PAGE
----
Property adviser Savills has appointed residential agent William Swinburn as an associate director in its Bristol team. William has worked in property for more than eight years, starting his career in Bristol before moving to London, where he ran the residential sales and lettings department of an independent firm. William returns to Bristol to join Savills residential sales office in Clifton. “Joining the Bristol team represents the best of both worlds; the opportunity to work for a global property firm and return to my South West roots,” he said. “It’s a privilege to represent and grow Savills’ diverse portfolio, which represents some of the best-in-class homes in the city.” William’s appointment follows the promotion of office administrator Kirsty Coleman. “William brings with him just the right blend of experience which, coupled with his enthusiasm for the Bristol market, makes him an excellent fit for us,” said Richard Brooks, who heads up Savills’ residential sales office in Clifton. “It is important to us to invest in the development of our people, and as such, I was very pleased to see Kirsty promoted to an associate. She has supported our Clifton office for more than seven years and is an integral member of our team.”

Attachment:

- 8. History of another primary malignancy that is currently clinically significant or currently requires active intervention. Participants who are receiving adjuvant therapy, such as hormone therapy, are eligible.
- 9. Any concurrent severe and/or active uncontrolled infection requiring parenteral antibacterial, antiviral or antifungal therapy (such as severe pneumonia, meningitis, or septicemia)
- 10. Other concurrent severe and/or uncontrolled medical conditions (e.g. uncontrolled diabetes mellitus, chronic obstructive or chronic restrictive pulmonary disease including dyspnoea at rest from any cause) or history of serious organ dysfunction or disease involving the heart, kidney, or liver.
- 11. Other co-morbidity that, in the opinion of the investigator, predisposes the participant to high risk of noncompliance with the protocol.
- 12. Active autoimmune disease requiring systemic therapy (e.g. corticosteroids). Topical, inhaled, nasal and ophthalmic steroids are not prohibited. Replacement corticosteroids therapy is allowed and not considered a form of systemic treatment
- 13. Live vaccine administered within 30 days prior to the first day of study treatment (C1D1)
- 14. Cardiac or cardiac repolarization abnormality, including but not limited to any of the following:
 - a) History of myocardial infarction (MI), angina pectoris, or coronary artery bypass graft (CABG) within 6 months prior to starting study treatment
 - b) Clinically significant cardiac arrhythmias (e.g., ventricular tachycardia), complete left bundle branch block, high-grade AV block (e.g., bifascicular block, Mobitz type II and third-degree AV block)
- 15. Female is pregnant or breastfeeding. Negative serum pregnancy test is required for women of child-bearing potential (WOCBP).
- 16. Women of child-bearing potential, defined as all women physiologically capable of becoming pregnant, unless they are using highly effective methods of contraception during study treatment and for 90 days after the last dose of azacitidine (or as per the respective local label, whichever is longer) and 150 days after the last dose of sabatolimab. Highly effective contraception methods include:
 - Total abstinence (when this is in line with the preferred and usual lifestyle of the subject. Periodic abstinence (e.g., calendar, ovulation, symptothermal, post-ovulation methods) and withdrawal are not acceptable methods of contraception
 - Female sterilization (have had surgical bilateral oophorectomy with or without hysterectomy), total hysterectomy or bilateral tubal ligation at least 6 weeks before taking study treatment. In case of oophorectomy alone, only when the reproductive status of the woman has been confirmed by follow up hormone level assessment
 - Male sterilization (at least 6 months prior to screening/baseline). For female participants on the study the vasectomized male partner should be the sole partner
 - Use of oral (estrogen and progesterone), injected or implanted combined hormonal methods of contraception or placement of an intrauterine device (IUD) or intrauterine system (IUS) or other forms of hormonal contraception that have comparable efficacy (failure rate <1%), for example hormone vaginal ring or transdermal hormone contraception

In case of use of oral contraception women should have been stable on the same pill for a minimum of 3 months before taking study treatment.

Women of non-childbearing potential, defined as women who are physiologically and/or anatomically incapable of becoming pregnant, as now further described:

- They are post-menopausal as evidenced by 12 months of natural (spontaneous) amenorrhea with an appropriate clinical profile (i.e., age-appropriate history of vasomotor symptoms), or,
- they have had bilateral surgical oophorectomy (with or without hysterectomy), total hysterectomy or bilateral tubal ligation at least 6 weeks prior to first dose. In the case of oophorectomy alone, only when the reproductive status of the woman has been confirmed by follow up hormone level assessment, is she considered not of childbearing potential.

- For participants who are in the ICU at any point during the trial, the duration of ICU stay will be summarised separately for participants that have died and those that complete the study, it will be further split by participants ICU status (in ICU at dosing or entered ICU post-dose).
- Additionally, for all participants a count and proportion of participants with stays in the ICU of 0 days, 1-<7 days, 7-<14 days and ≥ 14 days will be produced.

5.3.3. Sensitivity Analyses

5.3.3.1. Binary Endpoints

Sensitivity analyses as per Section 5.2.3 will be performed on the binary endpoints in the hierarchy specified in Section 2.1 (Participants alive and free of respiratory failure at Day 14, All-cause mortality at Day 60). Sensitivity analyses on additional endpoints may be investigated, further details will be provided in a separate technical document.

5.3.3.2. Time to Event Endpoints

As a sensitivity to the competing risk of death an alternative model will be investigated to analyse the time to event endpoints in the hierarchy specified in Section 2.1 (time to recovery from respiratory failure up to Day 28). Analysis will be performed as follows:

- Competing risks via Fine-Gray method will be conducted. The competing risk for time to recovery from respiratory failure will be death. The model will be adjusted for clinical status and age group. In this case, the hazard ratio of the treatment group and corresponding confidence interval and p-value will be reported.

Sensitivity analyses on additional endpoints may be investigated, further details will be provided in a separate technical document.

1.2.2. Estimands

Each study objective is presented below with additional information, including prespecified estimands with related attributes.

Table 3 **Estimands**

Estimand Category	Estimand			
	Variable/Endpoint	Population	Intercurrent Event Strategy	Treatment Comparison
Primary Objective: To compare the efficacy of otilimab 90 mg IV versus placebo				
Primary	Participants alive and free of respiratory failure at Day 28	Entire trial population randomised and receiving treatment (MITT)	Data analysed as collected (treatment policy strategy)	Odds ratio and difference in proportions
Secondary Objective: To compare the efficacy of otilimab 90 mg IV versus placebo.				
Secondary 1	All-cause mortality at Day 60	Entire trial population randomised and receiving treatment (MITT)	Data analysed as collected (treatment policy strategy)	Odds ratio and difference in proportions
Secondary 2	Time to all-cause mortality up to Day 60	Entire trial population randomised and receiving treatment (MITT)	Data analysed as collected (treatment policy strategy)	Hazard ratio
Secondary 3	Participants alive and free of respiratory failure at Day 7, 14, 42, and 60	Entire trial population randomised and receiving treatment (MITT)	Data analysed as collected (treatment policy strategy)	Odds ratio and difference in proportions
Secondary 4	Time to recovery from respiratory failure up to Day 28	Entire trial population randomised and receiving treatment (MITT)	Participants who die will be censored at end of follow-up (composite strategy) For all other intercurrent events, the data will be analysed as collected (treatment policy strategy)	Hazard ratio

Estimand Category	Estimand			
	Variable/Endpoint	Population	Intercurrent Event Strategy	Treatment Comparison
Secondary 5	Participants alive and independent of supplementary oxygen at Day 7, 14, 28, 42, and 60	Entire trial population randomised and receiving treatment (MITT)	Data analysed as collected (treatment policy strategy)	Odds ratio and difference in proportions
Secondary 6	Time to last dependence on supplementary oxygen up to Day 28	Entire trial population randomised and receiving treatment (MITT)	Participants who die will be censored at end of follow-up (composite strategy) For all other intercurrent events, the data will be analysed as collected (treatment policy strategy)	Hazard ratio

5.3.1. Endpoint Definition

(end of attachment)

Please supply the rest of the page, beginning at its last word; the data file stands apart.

• nexabristol.com

• savills.co.uk

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LOTS OF INTEREST! Market leading property auctioneers Maggs & Allen have recently released their 18 June 2019 catalogue featuring a fantastic array of commercial and residential lots throughout Bristol and the South West. Of special interest this month is a large collection of commercial investment properties in sought-after Clifton Village, Redland and also the city centre. “Freehold investment properties rarely become available in prime locations such as Clifton Village,” says auction manager Rob Ansell. “For such a large portfolio of commercial investments to come up in the same auction really is a once-in-alifetime opportunity for investors.” However, it’s not just commercial properties that will be on offer on 18 June; the auction catalogue includes a varied selection of 30 lots with something to suit all buyers. For expert DIY enthusiasts there is a great range of houses requiring renovation and, for the more experienced builders and developers, there are several building plots and development sites with planning consent in place. The property consultants at Maggs & Allen have over 30 years’ experience in auctioning all types of land and property throughout the Bristol region and their reputation is built upon providing expert professional advice while delivering the highest levels of customer service. This has enabled them to retain the highest auction success rate in the Bristol region for nearly a decade. If you would like full details of the lots that will be on offer in the 18 June auction, please visit the website (maggsandallen.co.uk) or to request an auction valuation of your property, feel free to contact the auction team on 0117 973 4940.

• maggsandallen.co.uk


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BRISTOL PROPERTY | IN FOCUS